Māwhera Pā to tell stories of Poutini Ngāi Tahu

13 December 2023


The new centre named Māwhera Pā is the first of four hubs telling the stories of Poutini Ngāi Tahu on the South Island's West Coast.

The Pounamu Pathway was created in partnership between Poutini Ngāi Tahu and Wētā Workshop and follows the history of the explorers, traders, guardians, and pioneers who made their homes on the West Coast/Te Tai o Poutini.

Pounamu Pathway chief executive Toko Kapea said it had been a special privilege to bring the stories - which many people on the West Coast may not have heard - to life.

"From a Poutini Ngāi Tahu perspective it's just giving them a platform and another opportunity to share their stories, share their voice," Kapea said.

The most important part of the process was making sure the facts were tika, or correct he said. To that end Pounamu Pathway have been meeting with writers from Wētā Workshop for more than a year and a half.

Kapea said the centres would give tourists a reason to stay a little longer and visit other attractions on the coast.

"We just want to be part of the community. One of the small things we made a call on was not to have a cafe in the exhibition because there are coffee places within a hundred meters of the whare, so we said we're not here to compete, we're here to bring people in so they come and visit other businesses."

Alongside the stories of Poutini Ngāi Tahu tīpuna, visitors to Māwhera Pā will also learn about Ngāi Tahu's treaty settlement, fishermen navigating the hazardous bar, Chinese gold miners, signing the Arahura Deed, British whalers, and kawakawa pounamu.

"They're actually going to be transported into another world for a good 45 [minutes] to an hour and a half, it's so exciting. [At the launch] we had people coming out and they were just sort of standing there looking going 'I think I'll come back next week to see it again'," Kapea said.

"One person didn't come out for like an hour and a half - two hours and we said 'Jeez we thought we'd lost you in there'."

A hyper-realistic figure of Tūhuru.

A hyper-realistic figure of Tūhuru. Photo: Supplied / Atawhai Creative

Māwhera Pā is divided into five 'whare' each of which explores a different theme of the Pounamu Pathway.

One whare showcases the hyper-realistic figure of Tūhuru, a warrior chief of Poutini Ngāi Tahu.

Wētā Workshop creative director Andrew Thomas said even Tūhuru's kahukiwi, his cloak, was 2 by 3 metres in size.

"Everything is big, larger then life. In fact Tūhuru was said [to be] 7 foot tall anyway so then with our large scale figures that really helped enhance and sort of anchor his presence, his mana physically and spiritually in the space."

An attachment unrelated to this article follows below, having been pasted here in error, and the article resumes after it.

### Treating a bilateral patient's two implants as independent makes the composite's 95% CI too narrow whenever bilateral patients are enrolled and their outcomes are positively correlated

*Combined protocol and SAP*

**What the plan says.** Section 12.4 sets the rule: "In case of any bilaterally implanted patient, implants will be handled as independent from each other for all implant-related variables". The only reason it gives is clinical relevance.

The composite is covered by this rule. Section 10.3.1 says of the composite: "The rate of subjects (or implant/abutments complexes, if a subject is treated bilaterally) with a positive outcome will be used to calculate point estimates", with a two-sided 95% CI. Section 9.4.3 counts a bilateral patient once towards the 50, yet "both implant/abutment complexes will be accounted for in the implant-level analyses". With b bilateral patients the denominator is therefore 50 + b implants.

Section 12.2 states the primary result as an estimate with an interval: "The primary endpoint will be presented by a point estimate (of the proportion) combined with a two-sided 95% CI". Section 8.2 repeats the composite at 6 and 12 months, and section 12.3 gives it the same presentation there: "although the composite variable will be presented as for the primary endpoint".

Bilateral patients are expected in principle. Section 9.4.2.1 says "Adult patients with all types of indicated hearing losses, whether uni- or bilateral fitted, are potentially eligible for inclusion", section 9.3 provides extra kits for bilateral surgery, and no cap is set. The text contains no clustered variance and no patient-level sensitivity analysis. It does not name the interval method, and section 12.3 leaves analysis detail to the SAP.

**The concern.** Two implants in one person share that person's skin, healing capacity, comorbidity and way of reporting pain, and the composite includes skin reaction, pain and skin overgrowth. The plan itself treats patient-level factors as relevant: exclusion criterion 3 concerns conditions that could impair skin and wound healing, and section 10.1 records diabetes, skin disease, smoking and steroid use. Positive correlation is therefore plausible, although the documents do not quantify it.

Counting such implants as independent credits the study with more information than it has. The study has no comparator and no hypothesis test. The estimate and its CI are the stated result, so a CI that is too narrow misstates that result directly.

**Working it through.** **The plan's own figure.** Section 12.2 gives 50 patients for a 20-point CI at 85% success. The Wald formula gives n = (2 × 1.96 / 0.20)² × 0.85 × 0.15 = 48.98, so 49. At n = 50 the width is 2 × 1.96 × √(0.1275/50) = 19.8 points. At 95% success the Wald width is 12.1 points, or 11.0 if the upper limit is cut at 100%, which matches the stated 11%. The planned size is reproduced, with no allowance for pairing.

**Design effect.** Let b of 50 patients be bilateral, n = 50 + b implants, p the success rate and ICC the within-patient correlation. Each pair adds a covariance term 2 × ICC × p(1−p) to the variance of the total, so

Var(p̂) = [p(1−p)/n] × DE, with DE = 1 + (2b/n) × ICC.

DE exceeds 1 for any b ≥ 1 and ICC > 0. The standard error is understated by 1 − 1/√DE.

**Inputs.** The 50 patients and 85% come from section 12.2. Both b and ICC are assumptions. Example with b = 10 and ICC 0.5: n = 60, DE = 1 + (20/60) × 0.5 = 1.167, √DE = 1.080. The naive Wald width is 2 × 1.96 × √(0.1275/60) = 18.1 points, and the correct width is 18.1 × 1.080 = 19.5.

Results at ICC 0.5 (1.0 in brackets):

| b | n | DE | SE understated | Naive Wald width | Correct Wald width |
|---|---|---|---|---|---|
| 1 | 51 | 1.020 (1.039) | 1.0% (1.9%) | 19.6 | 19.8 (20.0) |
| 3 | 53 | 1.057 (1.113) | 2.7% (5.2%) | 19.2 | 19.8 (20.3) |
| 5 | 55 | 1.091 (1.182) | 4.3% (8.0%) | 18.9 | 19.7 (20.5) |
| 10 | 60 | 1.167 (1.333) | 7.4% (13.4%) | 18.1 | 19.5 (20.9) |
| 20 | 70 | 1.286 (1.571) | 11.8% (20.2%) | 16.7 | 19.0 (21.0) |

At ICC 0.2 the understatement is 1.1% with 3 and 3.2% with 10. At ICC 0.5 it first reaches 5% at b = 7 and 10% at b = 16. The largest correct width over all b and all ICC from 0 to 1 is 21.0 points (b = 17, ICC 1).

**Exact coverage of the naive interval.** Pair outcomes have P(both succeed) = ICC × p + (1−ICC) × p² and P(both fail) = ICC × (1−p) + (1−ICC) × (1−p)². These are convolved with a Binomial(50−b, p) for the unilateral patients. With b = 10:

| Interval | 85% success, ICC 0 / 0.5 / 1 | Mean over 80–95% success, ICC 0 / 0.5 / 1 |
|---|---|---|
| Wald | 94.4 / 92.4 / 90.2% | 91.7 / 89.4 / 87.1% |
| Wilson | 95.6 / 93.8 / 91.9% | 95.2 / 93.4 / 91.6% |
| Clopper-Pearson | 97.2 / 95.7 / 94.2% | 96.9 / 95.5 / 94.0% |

Thomas said it was a challenge to bring Tūhuru to life without photographs so they used photos of his descendants as a basis for his physical features.

Someone at Māwhera Pā.

Photo: Supplied / Atawhai Creative

Another 'whare' at the Greymouth centre features a soundscape of the battles fought across Te Tai o Poutini.

"The [battle whare] is a pretty kick-ass space. Very visceral and dramatic, it's a big audio immersive storytelling experience, like the coolest most dramatic podcast or radio play you could ever experience," Thomas said.

Wētā Workshop creative lead Rehua Wilson said it was a big draw to work on a local project in Aotearoa.

"It's a different scale, so we've got various scales of projects as well, like the Dubai expo overseas but this is a bit more intimate in a way," she said.

It was rewarding to feel peoples responses and reactions to seeing their tīpuna once the project was completed, she said.

"One of the most rewarding things is being able to unveil what we've been working on for so long and see those reactions and the connections that they're making with the installations that we've designed."

The next Pounamu Pathway hub at the Museum of Kawatiri in Westport, is set to open late January 2024. With a primary focus on coal, gold, and pounamu, and cultural significance of these precious resources.

It will be followed by two more hubs in Haast and Hokitika which will be opened in the middle of next year and in 2025 respectively.

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